Engage, retain, and attract employees – by design
“If you don’t appreciate your employees, your competitor will. They are looking for great talent.”
Bearing in mind this quote from Stacy Sherman, Vice President Marketing, Agent & Customer Experience, Liveops, it is worth considering that a shocking USD$7.8 trillion of productivity is lost each year through an (equally shocking) 80% of our global workforce, who are either “actively disengaged” or simply “not engaged.”
They are adjusting (sort of) to hybrid workplaces — which we have not totally designed yet — but instead of revitalising workplace engagement (was it ever there in the first place?), workers are responding with their feet. Nearly 40% have “quitting soon” on their minds, and it will cost nearly a third of a new recruit’s salary to replace each one.
Instead of spending money on employee churn, why not spend it engaging, retaining, and attracting the best?
The same approach to discovering what customers really want can be used to discover what employees really want. Design methods for breakthrough products, services, and customer experiences can design breakthrough workplaces, processes, and employee experiences.
It is called Design Thinking (DT) but is really more “design doing,” since it is an active approach to understanding people’s needs and desires, crafting radically better solutions, and prototyping with the “users” themselves. You think like a designer but apply design tools and techniques outside the traditional forums of design.
Why try a new approach? Simple. If the old one worked, we would not need to.
Does DT provide value when used on customers? Powerfully, yes. Research shows that design-focused firms grow two to three times faster, return more to shareholders (by 60%), and financially outperform rivals. When an HR department is rated as “high-performing,” five times more often than not, it is using DT.
“Designing a great employee experience is not just an HR project. It is a strategic move. You can engage productively, retain purposefully, and attract great talent your competitors may not recognise or appreciate – by design.” – Dr C J Meadows
A DT team — usually quite diverse, to leverage a range of skills, styles, and knowledge – begins by choosing a challenge that is do-able (no big roadblocks) and will have a significant impact. Employee “Moments That Matter” (MTM) are often a good choice.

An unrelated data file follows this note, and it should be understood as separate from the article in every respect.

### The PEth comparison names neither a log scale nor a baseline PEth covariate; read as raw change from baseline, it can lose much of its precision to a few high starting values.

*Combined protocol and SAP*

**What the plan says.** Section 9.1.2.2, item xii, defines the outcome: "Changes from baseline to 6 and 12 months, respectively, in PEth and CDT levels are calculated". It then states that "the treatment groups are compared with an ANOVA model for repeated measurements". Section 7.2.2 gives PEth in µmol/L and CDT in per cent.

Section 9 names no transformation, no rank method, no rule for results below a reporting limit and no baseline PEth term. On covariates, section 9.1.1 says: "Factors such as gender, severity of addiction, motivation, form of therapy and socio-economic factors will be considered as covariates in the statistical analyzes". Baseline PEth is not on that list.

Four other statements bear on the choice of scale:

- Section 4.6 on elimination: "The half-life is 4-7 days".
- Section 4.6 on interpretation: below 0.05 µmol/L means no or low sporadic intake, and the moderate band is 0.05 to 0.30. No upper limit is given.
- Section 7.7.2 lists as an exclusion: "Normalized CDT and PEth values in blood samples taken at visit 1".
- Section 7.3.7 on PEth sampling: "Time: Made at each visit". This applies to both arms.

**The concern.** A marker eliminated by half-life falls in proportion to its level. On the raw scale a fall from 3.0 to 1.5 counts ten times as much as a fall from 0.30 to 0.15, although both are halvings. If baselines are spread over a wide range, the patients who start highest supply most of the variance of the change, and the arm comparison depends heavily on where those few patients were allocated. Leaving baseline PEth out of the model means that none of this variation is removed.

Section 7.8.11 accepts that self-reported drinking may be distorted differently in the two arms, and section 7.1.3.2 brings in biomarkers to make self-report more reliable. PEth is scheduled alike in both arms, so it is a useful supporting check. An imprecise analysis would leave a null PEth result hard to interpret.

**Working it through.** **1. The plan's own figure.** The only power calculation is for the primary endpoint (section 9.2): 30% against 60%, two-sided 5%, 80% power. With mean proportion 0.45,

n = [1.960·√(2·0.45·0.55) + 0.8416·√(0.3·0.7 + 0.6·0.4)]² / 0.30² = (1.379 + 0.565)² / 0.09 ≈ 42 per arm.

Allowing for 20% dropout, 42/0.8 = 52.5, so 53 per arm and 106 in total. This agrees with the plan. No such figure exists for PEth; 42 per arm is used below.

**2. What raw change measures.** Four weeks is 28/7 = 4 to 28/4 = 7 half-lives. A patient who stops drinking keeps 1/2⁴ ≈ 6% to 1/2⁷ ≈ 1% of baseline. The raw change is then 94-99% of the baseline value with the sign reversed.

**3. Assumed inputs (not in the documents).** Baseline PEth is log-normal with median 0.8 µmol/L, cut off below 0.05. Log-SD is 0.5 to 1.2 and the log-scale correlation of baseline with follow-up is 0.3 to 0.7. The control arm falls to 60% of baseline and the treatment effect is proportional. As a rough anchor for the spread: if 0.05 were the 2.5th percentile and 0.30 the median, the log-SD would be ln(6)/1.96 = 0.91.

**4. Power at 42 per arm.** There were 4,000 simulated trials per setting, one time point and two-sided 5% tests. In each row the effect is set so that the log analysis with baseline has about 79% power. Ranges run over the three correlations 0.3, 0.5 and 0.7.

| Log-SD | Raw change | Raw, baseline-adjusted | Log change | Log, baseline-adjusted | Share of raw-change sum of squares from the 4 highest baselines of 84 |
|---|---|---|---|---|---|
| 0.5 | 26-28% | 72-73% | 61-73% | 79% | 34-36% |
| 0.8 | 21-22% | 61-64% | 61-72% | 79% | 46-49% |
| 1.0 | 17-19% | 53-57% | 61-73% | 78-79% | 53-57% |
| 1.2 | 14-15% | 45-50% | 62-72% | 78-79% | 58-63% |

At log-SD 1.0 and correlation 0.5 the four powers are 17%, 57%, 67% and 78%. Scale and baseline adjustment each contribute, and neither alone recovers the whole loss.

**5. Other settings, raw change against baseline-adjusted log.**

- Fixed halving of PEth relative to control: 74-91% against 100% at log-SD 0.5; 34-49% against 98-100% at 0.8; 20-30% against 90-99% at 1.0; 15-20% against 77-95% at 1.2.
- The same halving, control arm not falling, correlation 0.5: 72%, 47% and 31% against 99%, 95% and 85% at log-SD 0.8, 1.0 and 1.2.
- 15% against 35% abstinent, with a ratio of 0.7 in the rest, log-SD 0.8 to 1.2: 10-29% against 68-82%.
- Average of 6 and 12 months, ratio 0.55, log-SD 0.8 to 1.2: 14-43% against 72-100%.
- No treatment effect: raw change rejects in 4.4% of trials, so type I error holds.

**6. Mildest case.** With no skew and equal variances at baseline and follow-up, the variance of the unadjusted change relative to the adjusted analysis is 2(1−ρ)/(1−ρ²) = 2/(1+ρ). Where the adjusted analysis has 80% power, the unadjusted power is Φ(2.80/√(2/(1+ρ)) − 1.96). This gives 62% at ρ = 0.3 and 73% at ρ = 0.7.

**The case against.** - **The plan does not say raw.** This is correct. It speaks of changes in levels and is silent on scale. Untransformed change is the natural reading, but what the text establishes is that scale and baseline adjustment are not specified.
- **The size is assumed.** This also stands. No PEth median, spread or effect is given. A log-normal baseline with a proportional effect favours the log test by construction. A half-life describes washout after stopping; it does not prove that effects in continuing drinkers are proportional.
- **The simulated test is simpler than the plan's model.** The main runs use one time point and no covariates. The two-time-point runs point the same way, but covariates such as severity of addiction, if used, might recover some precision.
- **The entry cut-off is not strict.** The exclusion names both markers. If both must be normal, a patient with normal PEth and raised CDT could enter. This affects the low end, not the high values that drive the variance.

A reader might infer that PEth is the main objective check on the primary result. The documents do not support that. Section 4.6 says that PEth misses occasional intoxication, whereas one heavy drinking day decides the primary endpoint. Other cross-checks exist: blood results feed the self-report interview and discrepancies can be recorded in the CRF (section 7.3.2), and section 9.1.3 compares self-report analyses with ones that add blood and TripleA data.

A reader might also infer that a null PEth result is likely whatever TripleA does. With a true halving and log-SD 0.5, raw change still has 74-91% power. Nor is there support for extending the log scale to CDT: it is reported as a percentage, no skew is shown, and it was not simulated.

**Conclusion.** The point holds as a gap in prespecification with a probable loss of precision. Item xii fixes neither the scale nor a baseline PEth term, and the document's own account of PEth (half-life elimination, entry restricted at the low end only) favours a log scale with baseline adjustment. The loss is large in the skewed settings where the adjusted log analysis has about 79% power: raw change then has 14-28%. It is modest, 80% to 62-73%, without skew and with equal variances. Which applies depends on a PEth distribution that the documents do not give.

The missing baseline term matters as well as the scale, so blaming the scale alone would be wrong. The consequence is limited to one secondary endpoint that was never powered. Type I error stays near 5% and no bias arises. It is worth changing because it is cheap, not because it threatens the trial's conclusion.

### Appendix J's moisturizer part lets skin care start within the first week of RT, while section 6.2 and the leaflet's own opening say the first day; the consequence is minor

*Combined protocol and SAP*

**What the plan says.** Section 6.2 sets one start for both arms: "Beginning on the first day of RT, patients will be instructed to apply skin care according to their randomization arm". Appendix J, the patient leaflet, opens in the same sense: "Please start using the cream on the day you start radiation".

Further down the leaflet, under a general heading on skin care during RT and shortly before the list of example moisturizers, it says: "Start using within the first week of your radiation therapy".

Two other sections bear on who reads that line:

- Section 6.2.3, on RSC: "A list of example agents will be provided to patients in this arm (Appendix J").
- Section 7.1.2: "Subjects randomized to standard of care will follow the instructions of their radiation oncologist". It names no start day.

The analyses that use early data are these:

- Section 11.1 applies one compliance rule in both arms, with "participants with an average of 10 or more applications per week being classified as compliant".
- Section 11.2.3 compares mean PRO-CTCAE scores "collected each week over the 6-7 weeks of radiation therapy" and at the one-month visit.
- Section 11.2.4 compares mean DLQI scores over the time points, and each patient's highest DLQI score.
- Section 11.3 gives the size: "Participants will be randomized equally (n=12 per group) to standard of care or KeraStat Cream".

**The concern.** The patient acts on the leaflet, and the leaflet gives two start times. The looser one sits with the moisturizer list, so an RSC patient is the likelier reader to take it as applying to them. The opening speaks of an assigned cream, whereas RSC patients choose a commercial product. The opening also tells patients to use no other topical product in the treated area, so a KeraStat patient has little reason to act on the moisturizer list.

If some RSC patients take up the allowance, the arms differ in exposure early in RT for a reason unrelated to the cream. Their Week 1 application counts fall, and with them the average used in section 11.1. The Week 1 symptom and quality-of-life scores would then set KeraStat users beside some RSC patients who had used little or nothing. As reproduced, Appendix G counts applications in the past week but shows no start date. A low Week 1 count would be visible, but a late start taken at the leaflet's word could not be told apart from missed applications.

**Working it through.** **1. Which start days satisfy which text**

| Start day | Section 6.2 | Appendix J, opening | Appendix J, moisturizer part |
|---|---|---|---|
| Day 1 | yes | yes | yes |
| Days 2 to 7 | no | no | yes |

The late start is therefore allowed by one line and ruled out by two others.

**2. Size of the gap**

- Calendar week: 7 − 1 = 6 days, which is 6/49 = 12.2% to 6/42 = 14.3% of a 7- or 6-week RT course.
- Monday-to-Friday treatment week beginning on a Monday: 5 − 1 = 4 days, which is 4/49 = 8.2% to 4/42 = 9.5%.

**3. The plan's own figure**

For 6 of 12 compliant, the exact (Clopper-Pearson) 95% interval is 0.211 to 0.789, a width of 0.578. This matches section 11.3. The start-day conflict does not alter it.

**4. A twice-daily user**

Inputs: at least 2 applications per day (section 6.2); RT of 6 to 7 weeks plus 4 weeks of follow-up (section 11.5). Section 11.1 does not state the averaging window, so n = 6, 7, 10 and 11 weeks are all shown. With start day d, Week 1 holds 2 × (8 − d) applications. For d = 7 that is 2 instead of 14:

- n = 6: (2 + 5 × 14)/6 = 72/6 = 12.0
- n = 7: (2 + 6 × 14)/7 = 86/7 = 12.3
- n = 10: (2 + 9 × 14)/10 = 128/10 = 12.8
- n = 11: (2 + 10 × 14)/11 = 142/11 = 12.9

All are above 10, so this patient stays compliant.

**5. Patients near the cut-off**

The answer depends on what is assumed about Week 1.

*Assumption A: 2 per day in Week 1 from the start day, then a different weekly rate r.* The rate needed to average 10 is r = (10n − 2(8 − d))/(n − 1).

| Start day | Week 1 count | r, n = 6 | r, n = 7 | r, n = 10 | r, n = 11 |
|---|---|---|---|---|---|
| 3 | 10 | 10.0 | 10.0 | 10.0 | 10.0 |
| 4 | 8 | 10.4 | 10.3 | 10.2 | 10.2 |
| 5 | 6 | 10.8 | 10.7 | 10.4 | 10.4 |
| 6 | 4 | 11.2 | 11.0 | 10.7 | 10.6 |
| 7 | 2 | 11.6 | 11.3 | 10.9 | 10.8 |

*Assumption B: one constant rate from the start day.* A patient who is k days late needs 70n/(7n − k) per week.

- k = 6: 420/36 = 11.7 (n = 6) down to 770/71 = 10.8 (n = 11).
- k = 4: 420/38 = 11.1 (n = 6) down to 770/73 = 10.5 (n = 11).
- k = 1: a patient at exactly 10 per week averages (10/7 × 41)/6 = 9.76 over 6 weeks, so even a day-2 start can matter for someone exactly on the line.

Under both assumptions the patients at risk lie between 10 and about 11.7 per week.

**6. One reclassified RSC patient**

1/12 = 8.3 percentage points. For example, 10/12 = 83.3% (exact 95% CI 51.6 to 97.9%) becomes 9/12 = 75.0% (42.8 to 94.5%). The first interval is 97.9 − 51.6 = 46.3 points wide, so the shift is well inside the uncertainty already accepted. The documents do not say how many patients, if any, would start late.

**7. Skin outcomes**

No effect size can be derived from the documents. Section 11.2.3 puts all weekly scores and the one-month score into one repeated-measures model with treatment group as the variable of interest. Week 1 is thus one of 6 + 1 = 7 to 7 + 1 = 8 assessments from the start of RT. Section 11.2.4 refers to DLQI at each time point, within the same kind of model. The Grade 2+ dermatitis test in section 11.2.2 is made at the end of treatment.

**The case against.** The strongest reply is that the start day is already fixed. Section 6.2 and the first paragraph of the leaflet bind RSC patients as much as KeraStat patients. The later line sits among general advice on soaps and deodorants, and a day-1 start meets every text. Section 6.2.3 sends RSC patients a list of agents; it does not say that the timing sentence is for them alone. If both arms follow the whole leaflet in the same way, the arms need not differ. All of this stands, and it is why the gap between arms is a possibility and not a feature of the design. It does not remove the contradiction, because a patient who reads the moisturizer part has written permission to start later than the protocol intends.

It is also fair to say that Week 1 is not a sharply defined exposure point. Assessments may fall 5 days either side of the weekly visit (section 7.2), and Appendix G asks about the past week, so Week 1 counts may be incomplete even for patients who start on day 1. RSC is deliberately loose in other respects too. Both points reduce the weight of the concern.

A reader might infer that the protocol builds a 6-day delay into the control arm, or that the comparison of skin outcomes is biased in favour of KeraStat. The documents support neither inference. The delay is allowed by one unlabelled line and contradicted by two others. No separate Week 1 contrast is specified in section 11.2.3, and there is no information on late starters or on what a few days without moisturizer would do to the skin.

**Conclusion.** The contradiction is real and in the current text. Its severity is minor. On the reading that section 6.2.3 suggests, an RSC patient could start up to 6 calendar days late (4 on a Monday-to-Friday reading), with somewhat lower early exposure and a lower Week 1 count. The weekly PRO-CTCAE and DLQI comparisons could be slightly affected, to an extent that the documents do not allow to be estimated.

A transplant from marketing’s “Moments of Truth” that determine whether a customer will buy, “Moments that Matter” determine whether an employee will join, stay, or perform. These are personal and professional moments that strongly impact their day, year, and career, including the hiring process, onboarding, project commencement and wrap-up, promotion, transfer, exit, retirement, and life changes like birth, death, marriage, and illness.
By spending time with employees, observing, and interacting with them, DT teams identify challenges and gather organised and qualitative data. They then generate deeper understanding that guides them to underlying problems and creative solutions. While working with a DT team recently, one of my teams engaged with both the happiest and most disgruntled employees, as well as the shortest- and longest-tenured. By looking at those extremes, we learned quickly what was right and wrong in the situation and gathered success ideas to share. By exploring analogies like marriage counselling and political alliances, we gathered fresh new ideas to try.
We drew “employee journey maps” to see the steps at key MTMs and what employees would do, think, say, and feel along the way. It is a great way to identify “pain points” to fix, and if you cannot map it all, perhaps you do not really understand your employees. If there are too many steps, simplify!
We envisioned smoother, more enjoyable, and productive ways of doing things and prototyped and experimented with real people, with no need for big budgets. “Low-fidelity” prototypes made from cardboard, post-its, and role-play gave us all the early feedback we needed – early enough not to waste time and money chasing the wrong solutions.
There are so many tools and techniques to help you understand your employees, envision a breakthrough future for them, and refine solutions before you launch them. Reading will get you started, but you must also do it.
Designing a great employee experience is not just an HR project. It is a strategic move. You can engage productively, retain purposefully, and attract great talent your competitors may not recognise or appreciate – by design.
About the author: Dr C J Meadows is Director, The Innovation & Entrepreneurship Centre at SP Jain School of Global Management.
To learn more about Design Thinking, see her latest book, The Design Thinking Workbook: Essential Skills for Creativity and Business Growth, co-authored with Charvi Parikh and available on Amazon. For a free, multimedia intro, check out Design Thinking Intro, available on Gnowbe via drcjmeadows.com/design-thinking.